That progression has led some to believe the filly's shifting weight from the right front to the left front likely contributed to the left leg's failure. She had condylar fractures, vertical breaks from the fetlock area up into the cannon bone, in both forelegs.

Dwayne H. Rodgerson, a surgeon at Hagyard Equine Medical Institute, called Eight Belles's injury - near-simultaneous catastrophic condylar fractures in both forelegs - "very rare."

Rodgerson said he knows of no statistics showing how many injuries occur after the finish line. But studies have shown the catastrophic injury rate in Thoroughbred races typically hovers between 1.6 and 2.03 per 1,000 races.

Smaller condylar fractures occur fairly commonly in racehorses and frequently can be repaired. Rodgerson said that horses with more common incomplete condylar fractures often are weight bearing and can appear sound. But the rarer severe cases, particularly ones in which bone breaks completely and through the skin and allows contamination into the leg, as happened on Eight Belles's left foreleg, can call for euthanasia.

"Once the bone pops out, it goes up the leg, and once that goes the collateral ligament support is gone," Rodgerson said. "The collateral ligament is what keeps the leg from shifting to the inside or outside, and when they lose that collateral ligament, the joint's not stable, and it can, in a sense, dislocate."

In Eight Belles's instance, the involvement of both front legs left no real option for treatment, Bramlage and Rodgerson agreed, because there was essentially no way for the horse to stand, a key to survival. And the open wound on the left front would have made the risk of infection high, even if surgeons had attempted repair.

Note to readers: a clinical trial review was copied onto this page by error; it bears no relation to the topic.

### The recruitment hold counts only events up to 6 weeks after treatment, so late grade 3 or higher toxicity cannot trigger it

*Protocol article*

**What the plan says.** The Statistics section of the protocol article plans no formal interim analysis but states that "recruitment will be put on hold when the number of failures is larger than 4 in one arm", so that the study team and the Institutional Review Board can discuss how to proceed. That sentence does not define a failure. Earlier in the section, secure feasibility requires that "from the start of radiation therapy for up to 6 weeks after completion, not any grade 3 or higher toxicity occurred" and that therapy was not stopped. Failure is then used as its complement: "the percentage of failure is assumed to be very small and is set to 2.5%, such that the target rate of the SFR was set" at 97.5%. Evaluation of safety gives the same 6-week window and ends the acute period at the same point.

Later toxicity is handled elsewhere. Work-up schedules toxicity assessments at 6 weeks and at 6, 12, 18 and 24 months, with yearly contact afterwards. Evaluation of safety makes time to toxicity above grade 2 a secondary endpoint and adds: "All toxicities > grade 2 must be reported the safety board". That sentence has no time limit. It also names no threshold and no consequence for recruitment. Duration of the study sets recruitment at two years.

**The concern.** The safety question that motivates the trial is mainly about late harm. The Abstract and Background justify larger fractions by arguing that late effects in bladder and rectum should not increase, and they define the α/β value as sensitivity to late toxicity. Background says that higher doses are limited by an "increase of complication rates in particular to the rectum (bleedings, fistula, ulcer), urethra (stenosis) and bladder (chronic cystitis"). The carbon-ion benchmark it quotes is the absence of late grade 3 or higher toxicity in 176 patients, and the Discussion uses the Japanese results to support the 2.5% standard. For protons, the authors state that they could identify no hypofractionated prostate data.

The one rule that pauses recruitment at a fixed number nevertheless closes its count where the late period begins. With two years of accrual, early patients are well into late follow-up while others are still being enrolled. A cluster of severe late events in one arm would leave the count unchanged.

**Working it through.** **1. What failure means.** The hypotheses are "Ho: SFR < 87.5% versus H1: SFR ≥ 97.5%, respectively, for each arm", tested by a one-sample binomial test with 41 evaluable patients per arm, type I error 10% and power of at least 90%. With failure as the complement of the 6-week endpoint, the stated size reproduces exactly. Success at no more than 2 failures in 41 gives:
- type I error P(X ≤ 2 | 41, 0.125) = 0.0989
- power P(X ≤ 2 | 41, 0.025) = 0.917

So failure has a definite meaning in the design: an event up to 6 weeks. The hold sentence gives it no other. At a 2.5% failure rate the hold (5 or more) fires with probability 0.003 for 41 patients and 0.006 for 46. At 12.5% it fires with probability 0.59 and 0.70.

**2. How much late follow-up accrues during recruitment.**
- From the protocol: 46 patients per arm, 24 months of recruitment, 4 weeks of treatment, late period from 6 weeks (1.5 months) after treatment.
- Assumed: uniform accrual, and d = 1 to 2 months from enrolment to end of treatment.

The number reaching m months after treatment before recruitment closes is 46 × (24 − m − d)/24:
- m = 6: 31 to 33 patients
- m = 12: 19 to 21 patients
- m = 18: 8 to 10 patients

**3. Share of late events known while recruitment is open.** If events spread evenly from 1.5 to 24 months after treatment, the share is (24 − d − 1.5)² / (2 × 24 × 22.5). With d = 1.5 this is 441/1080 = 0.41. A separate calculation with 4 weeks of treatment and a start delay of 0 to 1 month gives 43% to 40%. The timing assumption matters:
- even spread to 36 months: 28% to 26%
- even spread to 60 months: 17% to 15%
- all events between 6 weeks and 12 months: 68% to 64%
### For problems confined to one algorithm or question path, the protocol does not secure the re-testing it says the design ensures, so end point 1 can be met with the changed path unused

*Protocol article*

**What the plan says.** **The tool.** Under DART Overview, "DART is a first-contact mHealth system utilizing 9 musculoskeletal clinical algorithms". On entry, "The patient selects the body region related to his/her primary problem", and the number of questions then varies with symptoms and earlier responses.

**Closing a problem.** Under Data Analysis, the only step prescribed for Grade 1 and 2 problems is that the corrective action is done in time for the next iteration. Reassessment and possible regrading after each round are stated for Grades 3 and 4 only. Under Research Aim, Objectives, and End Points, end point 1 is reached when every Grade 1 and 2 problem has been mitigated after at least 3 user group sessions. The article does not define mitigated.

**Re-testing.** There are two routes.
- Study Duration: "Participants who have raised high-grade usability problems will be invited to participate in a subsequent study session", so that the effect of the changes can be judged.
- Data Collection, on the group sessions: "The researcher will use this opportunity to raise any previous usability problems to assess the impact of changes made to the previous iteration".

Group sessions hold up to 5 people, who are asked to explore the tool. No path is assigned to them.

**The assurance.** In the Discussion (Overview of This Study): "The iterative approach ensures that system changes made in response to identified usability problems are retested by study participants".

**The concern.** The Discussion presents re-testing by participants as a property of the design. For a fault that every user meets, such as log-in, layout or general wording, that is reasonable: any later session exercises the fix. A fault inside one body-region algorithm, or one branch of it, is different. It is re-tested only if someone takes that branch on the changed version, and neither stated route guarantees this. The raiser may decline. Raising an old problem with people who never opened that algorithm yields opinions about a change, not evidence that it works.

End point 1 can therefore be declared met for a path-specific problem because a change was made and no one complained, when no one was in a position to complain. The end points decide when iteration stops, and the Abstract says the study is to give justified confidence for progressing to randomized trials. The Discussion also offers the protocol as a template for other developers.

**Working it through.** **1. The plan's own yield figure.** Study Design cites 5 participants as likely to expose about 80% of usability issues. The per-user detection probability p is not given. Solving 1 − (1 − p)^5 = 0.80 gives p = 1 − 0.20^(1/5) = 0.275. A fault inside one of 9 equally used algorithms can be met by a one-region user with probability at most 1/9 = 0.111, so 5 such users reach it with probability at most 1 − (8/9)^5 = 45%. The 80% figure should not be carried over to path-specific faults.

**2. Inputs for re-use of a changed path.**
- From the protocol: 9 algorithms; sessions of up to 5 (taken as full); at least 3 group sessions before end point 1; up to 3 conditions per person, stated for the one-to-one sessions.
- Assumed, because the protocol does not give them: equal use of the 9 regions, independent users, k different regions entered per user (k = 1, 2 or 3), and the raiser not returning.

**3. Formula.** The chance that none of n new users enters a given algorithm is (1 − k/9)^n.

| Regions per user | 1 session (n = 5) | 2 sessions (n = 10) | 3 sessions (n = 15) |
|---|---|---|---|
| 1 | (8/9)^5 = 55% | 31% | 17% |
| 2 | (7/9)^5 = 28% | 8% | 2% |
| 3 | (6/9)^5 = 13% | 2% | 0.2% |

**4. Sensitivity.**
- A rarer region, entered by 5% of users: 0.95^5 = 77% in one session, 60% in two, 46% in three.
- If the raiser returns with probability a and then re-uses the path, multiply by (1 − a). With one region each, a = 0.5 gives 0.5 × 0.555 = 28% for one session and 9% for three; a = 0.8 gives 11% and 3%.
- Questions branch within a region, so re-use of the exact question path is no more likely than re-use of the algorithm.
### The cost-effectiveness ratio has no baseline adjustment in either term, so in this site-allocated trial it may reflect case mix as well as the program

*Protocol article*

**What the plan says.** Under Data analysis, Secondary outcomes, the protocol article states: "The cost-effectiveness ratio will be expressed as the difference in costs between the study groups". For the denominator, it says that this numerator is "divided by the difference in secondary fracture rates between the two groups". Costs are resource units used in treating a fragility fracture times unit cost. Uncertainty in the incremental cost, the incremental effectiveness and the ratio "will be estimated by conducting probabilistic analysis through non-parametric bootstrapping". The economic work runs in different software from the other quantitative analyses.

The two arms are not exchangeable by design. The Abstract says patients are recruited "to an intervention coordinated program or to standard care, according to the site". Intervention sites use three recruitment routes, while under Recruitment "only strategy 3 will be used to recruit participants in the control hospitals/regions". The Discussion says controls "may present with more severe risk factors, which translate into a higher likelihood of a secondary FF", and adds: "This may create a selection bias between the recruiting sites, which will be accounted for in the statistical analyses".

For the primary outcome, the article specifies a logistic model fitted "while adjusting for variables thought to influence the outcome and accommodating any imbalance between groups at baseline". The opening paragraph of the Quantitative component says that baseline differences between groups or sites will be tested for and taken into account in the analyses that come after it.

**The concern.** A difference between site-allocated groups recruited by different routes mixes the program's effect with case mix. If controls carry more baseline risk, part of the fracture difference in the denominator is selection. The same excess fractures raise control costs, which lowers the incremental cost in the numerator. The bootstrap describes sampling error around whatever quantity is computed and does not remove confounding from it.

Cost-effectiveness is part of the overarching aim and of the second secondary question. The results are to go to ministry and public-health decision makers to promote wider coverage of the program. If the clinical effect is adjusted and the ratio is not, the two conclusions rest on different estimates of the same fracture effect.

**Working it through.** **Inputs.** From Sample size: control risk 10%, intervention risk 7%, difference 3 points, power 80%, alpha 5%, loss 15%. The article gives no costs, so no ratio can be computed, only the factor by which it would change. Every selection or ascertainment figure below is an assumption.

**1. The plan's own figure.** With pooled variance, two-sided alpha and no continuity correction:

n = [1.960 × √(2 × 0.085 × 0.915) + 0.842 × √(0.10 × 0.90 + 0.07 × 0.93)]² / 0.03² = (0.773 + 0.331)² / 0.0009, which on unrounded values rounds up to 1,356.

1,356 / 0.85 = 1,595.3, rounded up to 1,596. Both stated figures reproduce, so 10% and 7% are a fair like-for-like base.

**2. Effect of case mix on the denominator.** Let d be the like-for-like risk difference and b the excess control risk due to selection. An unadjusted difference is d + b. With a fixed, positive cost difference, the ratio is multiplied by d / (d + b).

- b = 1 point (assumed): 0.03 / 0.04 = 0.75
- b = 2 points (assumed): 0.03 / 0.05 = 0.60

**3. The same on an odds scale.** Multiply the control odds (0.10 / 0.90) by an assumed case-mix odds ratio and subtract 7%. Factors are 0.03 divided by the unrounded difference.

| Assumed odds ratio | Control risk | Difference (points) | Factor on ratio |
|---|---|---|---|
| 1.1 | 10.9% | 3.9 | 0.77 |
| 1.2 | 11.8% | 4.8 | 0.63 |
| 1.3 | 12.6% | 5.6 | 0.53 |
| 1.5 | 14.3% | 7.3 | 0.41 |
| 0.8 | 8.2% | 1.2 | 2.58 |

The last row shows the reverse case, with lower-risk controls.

Eight Belles's injury, and particularly the failure of both front fetlocks, provides a highly unusual and baffling case study for the country's top equine orthopedic surgeons.

"I've never seen it in a horse that galloped out that far after the race," Bramlage said. "I actually have only ever seen it firsthand on videotape and never in a race where I actually have been. Even in that situation and in situations where a horse injures one leg, they're not performing like she was performing. She was closing the gap at the end of the race, so it's not as if she were protecting something or aware, even, that anything was going on. Her level of performance couldn't have been higher. So there was no outward sign that any of this was impending."

Jockey did everything right, Jones says

Larry Jones, the trainer of Eight Belles, spoke out Monday in defense of jockey Gabriel Saez, who rode Eight Belles in the Kentucky Derby.

"This filly in every race has tried to drift toward the rail," Jones told The Associated Press in Lexington, Ky. "It's her comfort zone, and Gabriel knows this. This kid made every move the right move, and I hate it that they're wanting to jump down his throat. He did not try to abuse that horse to make her run faster. He knew he was second best, that she wasn't going to catch Big Brown."

People for the Ethical Treatment of Animals, an animal rights group, has called for Saez to be suspended, suggesting that he should have known that the filly was injured.

Saez, 20, began to ride competitively in 2006 and was the youngest jockey in the Derby this year. He issued the following statement Monday from his home base at Delaware Park:

"I remain heartbroken over Eight Belles, and I want to let her many fans know that she never gave me the slightest indication before or during the race that there was anything bothering her. All I could sense under me was how eager she was to race. I was so proud of her performance, and of the opportunity to ride her in my first Kentucky Derby, all of which adds to my sadness. Riding right now at Delaware Park and being around the horses and other jockeys is good therapy for me, but I hope the media understands that I prefer not to conduct interviews at this time. Please respect my decision while I mourn my personal loss."